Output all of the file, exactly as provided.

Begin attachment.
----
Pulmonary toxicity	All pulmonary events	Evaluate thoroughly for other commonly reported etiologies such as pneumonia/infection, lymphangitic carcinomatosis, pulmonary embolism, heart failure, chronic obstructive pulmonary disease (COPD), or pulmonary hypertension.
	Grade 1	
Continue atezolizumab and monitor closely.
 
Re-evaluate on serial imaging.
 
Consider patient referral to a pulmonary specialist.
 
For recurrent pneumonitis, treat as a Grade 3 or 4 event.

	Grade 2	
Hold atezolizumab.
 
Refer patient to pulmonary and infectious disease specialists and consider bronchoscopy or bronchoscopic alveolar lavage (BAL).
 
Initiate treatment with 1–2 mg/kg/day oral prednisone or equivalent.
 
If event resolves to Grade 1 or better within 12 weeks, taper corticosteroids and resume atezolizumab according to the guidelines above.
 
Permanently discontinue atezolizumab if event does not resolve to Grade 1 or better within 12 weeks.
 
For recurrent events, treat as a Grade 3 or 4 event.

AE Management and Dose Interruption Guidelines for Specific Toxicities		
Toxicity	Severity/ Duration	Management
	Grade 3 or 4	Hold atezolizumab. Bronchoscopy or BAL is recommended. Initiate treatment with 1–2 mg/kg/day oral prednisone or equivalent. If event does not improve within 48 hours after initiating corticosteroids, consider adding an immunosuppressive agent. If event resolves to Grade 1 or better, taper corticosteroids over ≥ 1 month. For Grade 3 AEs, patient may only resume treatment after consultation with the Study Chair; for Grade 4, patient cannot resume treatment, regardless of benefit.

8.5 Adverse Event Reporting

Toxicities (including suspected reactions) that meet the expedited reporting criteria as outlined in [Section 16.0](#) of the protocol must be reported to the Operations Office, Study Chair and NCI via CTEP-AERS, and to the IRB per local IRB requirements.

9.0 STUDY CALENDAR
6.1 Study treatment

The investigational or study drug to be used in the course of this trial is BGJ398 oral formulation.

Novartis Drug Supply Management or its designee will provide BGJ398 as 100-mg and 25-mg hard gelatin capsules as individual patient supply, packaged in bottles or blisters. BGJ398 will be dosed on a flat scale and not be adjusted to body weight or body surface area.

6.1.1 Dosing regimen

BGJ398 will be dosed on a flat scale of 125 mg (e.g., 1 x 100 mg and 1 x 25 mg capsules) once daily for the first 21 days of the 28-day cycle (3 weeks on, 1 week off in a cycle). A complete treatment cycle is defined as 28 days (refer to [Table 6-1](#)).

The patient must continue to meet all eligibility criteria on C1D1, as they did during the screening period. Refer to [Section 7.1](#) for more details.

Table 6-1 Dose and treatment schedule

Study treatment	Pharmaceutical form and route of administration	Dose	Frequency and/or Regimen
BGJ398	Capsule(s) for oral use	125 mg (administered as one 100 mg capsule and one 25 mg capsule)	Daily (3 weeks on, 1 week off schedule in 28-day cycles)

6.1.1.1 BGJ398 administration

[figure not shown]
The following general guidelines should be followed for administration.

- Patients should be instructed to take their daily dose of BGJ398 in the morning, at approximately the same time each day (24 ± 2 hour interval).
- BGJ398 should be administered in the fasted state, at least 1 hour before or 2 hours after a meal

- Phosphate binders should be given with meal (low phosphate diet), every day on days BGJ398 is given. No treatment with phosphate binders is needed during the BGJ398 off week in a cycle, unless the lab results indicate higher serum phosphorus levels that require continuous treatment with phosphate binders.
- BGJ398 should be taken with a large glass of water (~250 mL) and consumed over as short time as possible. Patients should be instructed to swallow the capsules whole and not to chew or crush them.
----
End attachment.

Pulmonary toxicity	All pulmonary events	Evaluate thoroughly for other commonly reported etiologies such as pneumonia/infection, lymphangitic carcinomatosis, pulmonary embolism, heart failure, chronic obstructive pulmonary disease (COPD), or pulmonary hypertension.
	Grade 1	
Continue atezolizumab and monitor closely.
 
Re-evaluate on serial imaging.
 
Consider patient referral to a pulmonary specialist.
 
For recurrent pneumonitis, treat as a Grade 3 or 4 event.

	Grade 2	
Hold atezolizumab.
 
Refer patient to pulmonary and infectious disease specialists and consider bronchoscopy or bronchoscopic alveolar lavage (BAL).
 
Initiate treatment with 1–2 mg/kg/day oral prednisone or equivalent.
 
If event resolves to Grade 1 or better within 12 weeks, taper corticosteroids and resume atezolizumab according to the guidelines above.
 
Permanently discontinue atezolizumab if event does not resolve to Grade 1 or better within 12 weeks.
 
For recurrent events, treat as a Grade 3 or 4 event.

AE Management and Dose Interruption Guidelines for Specific Toxicities		
Toxicity	Severity/ Duration	Management
	Grade 3 or 4	Hold atezolizumab. Bronchoscopy or BAL is recommended. Initiate treatment with 1–2 mg/kg/day oral prednisone or equivalent. If event does not improve within 48 hours after initiating corticosteroids, consider adding an immunosuppressive agent. If event resolves to Grade 1 or better, taper corticosteroids over ≥ 1 month. For Grade 3 AEs, patient may only resume treatment after consultation with the Study Chair; for Grade 4, patient cannot resume treatment, regardless of benefit.

8.5 Adverse Event Reporting

Toxicities (including suspected reactions) that meet the expedited reporting criteria as outlined in [Section 16.0](#) of the protocol must be reported to the Operations Office, Study Chair and NCI via CTEP-AERS, and to the IRB per local IRB requirements.

9.0 STUDY CALENDAR
6.1 Study treatment

The investigational or study drug to be used in the course of this trial is BGJ398 oral formulation.

Novartis Drug Supply Management or its designee will provide BGJ398 as 100-mg and 25-mg hard gelatin capsules as individual patient supply, packaged in bottles or blisters. BGJ398 will be dosed on a flat scale and not be adjusted to body weight or body surface area.

6.1.1 Dosing regimen

BGJ398 will be dosed on a flat scale of 125 mg (e.g., 1 x 100 mg and 1 x 25 mg capsules) once daily for the first 21 days of the 28-day cycle (3 weeks on, 1 week off in a cycle). A complete treatment cycle is defined as 28 days (refer to [Table 6-1](#)).

The patient must continue to meet all eligibility criteria on C1D1, as they did during the screening period. Refer to [Section 7.1](#) for more details.

Table 6-1 Dose and treatment schedule

Study treatment	Pharmaceutical form and route of administration	Dose	Frequency and/or Regimen
BGJ398	Capsule(s) for oral use	125 mg (administered as one 100 mg capsule and one 25 mg capsule)	Daily (3 weeks on, 1 week off schedule in 28-day cycles)

6.1.1.1 BGJ398 administration

[figure not shown]
The following general guidelines should be followed for administration.

- Patients should be instructed to take their daily dose of BGJ398 in the morning, at approximately the same time each day (24 ± 2 hour interval).
- BGJ398 should be administered in the fasted state, at least 1 hour before or 2 hours after a meal

- Phosphate binders should be given with meal (low phosphate diet), every day on days BGJ398 is given. No treatment with phosphate binders is needed during the BGJ398 off week in a cycle, unless the lab results indicate higher serum phosphorus levels that require continuous treatment with phosphate binders.
- BGJ398 should be taken with a large glass of water (~250 mL) and consumed over as short time as possible. Patients should be instructed to swallow the capsules whole and not to chew or crush them.